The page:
Professor Danielle Powell is the director of the Women’s Mentoring and Leadership Academy (WMLA) and is the coordinator for Umoja-based learning community at Skyline College. Her colleagues describe her as enthusiastic, passionate, dedicated, and one who consistently makes the classroom and the college a place of connection, understanding, and support that engages first-generation college students. Her work with students ensure the advancement of social justice and educational equity and exemplifies the H.E.A.R.T. philosophy – honoring students through a holistic approach; engages and empowers students; advocates and brings awareness to potential barriers for students; respect and keeps it real; and providing transformative leadership.
Within and beyond the classroom, Professor Powell empowers young students by providing them with opportunities to volunteer in the service of others, travel internationally, and broaden their horizons beyond their own expectations. She represents the colleges commitment to putting students first and helping them become global citizens. Her course and retention rates are consistently higher than the college’s overall course and retention rates, reaching past the 75% equity benchmark, with her overall retention rates going beyond 90%. In addition, Professor Powell also organizes childcare for her students during special events by collaborating with the Child Development Lab Center, participates in college shared governance, serving as her division representative on the Academic Senate, and supports her colleagues in equity discussions at the college and district level.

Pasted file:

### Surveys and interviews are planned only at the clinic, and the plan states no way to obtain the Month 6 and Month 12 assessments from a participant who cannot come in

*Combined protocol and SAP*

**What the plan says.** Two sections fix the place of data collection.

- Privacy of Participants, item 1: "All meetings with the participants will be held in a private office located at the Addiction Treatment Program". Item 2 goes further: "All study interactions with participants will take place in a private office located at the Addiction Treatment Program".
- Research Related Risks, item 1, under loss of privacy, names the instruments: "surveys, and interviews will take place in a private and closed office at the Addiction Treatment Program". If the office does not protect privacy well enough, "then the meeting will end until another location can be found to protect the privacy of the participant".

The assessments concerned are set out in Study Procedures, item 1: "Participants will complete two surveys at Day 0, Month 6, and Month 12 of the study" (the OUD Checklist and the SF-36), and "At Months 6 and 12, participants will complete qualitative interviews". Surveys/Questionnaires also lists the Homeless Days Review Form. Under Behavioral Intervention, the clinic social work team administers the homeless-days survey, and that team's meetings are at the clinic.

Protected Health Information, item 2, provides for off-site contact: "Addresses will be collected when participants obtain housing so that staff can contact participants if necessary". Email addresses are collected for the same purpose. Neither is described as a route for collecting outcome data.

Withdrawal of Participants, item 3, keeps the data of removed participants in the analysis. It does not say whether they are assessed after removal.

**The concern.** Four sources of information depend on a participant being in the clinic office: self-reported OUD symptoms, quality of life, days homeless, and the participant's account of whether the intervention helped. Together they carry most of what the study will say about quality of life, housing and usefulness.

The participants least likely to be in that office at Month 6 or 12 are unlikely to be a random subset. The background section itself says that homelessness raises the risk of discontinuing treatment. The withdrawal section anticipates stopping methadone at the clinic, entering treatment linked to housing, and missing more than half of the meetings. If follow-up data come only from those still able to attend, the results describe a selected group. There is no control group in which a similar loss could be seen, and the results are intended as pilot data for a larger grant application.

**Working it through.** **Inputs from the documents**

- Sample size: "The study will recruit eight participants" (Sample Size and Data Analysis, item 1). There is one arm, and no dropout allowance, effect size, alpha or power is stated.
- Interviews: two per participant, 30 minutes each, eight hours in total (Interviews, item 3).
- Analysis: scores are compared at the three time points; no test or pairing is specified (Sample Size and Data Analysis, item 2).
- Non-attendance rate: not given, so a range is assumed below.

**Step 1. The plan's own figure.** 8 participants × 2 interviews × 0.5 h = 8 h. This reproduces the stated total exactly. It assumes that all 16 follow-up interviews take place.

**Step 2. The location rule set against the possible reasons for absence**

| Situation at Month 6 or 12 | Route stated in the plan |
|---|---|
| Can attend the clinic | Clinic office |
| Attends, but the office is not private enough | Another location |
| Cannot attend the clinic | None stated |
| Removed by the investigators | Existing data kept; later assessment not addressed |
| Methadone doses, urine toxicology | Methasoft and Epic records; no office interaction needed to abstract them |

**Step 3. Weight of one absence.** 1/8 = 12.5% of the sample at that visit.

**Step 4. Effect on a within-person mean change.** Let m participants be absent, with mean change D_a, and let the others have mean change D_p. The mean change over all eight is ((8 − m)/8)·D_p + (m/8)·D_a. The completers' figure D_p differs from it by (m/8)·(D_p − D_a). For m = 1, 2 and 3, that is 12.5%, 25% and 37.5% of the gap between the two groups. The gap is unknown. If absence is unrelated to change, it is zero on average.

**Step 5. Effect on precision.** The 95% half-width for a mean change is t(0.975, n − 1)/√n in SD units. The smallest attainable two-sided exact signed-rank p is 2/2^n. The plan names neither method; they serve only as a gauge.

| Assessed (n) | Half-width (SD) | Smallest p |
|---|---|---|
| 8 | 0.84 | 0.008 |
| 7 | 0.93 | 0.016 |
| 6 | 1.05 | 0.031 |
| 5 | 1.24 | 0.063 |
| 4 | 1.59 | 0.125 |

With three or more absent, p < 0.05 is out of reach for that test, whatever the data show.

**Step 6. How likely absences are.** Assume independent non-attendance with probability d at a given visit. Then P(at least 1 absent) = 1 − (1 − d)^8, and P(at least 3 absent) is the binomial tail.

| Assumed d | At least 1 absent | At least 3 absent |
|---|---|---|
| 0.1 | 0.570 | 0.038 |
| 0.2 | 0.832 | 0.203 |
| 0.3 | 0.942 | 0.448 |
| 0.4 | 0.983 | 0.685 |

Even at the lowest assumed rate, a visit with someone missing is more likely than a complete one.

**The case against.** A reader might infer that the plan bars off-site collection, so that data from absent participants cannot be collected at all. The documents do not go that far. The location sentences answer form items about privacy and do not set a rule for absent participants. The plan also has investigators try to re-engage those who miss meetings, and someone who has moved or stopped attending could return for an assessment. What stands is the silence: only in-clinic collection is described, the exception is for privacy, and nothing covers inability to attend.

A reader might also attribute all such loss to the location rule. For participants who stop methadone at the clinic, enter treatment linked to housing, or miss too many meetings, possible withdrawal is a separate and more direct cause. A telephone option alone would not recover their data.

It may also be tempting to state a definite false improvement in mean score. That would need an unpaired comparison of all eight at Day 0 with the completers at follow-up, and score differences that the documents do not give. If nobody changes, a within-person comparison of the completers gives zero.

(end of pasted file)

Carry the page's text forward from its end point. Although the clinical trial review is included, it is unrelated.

The local Academic Senate continues to advocate for support for faculty and staff who engage in high impact educational practices at our college. They keep issues of in/equity at the forefront of meetings and discussions with campus administrators.
Where Are They Now?
Since winning the RSS Diversity Award, I had the privilege of leading my second short-term study abroad program to South Africa in June 2018 and was able to use the RSS award to help fund scholarships for students in the Women’s Mentoring and Leadership Academy (WMLA) and the African American Success Through Excellence and Persistence (ASTEP) Learning Community who were accepted into that summer program. I am continuing my work as coordinator of both WMLA and ASTEP, teaching in the Communication Studies Department, and serving on the Stewardship for Equity, Equal Employment and Diversity Advisory Committee at Skyline College.
You Can Do It Too!
Most faculty who have a desire to create projects that support diversity are those who feel some sense of calling or responsibility to help meet the needs of those who are disadvantaged, marginalized or oppressed. The real work moves quickly beyond a mere project, and it demands much of your time, resources and energy, and much of which is unpaid. To engage in these types of projects in a meaningful way, I feel you must first be culturally competent, and have cultural awareness of the groups that the project seeks to benefit. Also, you must be willing to be fully present to and empathic towards those who are in need, so the most important piece of advice that I may give is to practice self-care so that the emotional labor of the project doesn’t lead to burn out. Don’t allow your ambition to alienate your allies! None of us are saviors, and thus cannot do this work alone. Collaborate with others whenever possible to provide opportunities for like-minded colleagues to share in this great work with you, and advocate for the resources that are needed to sustain the project and to sustain you.
WMLA Apartheid Museum
WMLA Group Photo
WMLA Nona Hendryx